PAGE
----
Tired of living life on the lam, Helen Hawthorne goes back to St. Louis to clear her name of alimony evasion so she can finally marry the man she loves. But she still has to pay the bills, even if it means working at a consignment shop where the designer duds are to die for–literally. Secondhand clothes. First-degree murder. At Snapdragon, the high-end designer consignment shop, Helen is at the beck and call of snobby–yet frugal–customers. That alone is a deadly combination, but the sellers of the drool-worthy fashions can be even more high maintenance. Especially Chrissy, who comes in with a purse to sell and ends up screaming it out with her own husband and another customer. If Helen didn’t have a greedy ex-husband demanding more money and a mother in a Florida nursing home, she’d be hanging up her cash register. But when Chrissy is found dead in a dressing room with a hand-painted scarf around her neck, Helen goes from being low on society’s totem pole to high on the police’s suspect list.

Lucid Intervals by Stuart Woods

From the master of the genre (“Los Angeles Times”) comes his new page-turningStone Barrington novel.

Romance

After Ever After by Rowan Coleman

Sometimes “happily ever after” is just the beginning — as Kitty Simpson discovers. Her dream world shatters when her new marriage and baby aren’t as enticing as the amber-eyed gardener.

Half Life by Roopa Farooki

Orange Award for New Writers nominee Farooki returns with this luminous new work about love and its powerful hold across time and place.

Stay a Little Longer by Dorothy Garlock

Rachel Watkins has her hands full. Her mother had been the town midwife, but after her daughter Alice died under her care, she refused to assist in a childbirth ever again. Since then Rachel has assumed the work. She also takes care of Alice’s six-year old, Charlotte, because the child’s father was lost in World War I. But Rachel’s principal job is running the boardinghouse that is the family’s main source of income. One day, Charlotte befriends a stranger ill with influenza, a man who has taken refuge in an old cabin in the woods nearby. Although badly scarred by wounds suffered in the War, he is strong and slowly recovers. When he gradually takes on odd jobs around the house, Rachel accepts his help. She is drawn to him despite his disfigurement, and his voice is comforting, vaguely familiar…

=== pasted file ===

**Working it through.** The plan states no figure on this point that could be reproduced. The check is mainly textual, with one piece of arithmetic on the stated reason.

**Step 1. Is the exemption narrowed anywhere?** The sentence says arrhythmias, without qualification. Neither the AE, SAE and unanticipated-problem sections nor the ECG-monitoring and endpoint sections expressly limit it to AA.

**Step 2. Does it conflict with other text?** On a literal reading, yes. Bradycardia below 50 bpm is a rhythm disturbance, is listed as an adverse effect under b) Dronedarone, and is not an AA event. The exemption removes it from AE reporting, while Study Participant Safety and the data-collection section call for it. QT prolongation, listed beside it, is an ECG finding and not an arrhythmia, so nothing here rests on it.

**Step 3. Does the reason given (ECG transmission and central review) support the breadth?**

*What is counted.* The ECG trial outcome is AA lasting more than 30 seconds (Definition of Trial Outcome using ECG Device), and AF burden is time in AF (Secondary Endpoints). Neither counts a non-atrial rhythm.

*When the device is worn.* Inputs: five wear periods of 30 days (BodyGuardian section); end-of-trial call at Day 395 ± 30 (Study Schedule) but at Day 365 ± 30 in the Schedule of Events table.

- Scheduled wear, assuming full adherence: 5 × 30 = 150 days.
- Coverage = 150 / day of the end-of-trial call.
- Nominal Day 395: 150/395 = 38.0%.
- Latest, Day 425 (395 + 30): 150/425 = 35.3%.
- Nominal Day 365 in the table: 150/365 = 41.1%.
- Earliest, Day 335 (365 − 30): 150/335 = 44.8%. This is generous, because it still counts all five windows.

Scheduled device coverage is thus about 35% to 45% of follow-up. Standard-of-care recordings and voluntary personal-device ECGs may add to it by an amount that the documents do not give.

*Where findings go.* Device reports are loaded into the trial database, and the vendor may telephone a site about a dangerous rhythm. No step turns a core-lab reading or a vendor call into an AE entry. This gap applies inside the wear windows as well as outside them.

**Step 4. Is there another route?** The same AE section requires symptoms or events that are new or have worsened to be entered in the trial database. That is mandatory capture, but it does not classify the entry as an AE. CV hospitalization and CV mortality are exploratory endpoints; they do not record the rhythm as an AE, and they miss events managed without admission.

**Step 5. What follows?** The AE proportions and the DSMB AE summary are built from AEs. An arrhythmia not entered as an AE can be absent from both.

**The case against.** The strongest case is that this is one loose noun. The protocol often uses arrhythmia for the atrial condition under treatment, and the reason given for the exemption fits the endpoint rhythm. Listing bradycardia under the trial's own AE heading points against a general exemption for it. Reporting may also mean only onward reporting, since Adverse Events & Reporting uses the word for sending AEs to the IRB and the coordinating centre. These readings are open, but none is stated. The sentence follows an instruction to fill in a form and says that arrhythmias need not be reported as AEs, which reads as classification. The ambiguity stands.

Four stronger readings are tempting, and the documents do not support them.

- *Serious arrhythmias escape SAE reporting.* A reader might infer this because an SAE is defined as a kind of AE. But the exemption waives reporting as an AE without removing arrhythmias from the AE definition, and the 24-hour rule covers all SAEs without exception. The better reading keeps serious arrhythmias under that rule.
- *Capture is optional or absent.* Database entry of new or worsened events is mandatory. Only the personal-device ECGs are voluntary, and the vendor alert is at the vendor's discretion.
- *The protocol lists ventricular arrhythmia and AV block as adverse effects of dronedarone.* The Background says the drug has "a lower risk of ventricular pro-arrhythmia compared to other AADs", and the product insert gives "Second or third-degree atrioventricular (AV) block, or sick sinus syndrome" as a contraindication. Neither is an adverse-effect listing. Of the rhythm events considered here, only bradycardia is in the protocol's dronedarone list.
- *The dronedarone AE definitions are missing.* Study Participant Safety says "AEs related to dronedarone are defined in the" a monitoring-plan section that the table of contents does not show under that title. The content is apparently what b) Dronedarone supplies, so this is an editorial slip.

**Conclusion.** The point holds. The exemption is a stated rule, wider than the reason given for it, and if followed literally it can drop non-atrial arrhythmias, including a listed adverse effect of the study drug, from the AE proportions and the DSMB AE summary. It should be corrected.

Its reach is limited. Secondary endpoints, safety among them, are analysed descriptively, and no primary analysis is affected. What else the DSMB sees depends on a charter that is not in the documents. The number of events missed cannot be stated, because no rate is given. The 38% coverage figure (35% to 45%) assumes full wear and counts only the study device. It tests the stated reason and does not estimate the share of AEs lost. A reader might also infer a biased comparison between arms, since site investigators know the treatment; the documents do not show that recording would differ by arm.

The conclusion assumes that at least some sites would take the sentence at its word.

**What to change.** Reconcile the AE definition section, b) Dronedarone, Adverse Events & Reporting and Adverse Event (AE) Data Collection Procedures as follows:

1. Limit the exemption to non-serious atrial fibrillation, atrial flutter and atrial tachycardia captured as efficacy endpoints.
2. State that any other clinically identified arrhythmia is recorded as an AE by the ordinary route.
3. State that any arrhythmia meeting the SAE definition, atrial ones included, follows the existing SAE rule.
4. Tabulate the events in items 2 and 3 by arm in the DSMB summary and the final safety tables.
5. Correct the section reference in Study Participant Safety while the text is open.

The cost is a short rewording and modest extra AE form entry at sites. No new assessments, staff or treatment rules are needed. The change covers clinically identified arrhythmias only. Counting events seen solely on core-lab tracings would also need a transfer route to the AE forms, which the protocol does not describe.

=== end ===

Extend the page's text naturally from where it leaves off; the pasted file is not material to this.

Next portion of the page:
Hannah’s List by Debbie Macomber

Suspense/Thriller

Eye of the Red Tsar by Sam Eastland

In a remarkable debut with the chilling atmosphere of “Gorky Park” and the historical paranoia of “Child 44,” a brilliant secret agent is brought back form the brink of civilization to solve the very crime that put him there.

The Wolf at the Door by Jack Higgins

Dark men and darker deeds from the New York Times- bestselling author and “dean of intrigue novelists” (St. Louis Post- Dispatch) On Long Island, a trusted operative for the president nudges his boat up to a pier, when a man materializes out of the rain and shoots him. In London, General Charles Ferguson, adviser to the prime minister, approaches his car on a side street, when there is a flash and the car explodes. In New York, a former British soldier, who is also a bit more than that, takes a short walk in Central Park to stretch his legs, when a man comes up fast behind him, a pistol in his hand. And that is only the beginning. Someone is targeting the members of the elite intelligence unit known as “the Prime Minister’s private army” and all those who work with them, and whoever is doing it has a lot of resources at his command. Sean Dillon has an idea of who it may be, an old nemesis who has clearly gotten tired of their interference in his schemes. But proving it is going to be a difficult task. And surviving it the hardest task of all. . .

Eight Days to Live by Iris Johansen

In #1 “New York Times”-bestselling author Johansen’s latest thriller, Eve Duncan’s adopted daughter Jane has been targeted by a mysterious cult, which has decided that she has only eight days to live.

Edge of the Apocalypse by Tim Lahaye

In Tim LaHaye—creator and co-author of the world-renowned Left Behind series—and Craig Parshall’s Edge of Apocalypse, Joshua Jordan’s new weapons defense system will secure America against an array of new enemies, including a nuclear strike on New York City by North Korea. But global forces are mounting and corrupt government leaders will go to any extreme to prevent an impending economic catastrophe. As world events begin setting the stage for the ‘end of days’ foretold in Revelation, Jordan must weigh the personal price he must pay to save the nation he loves.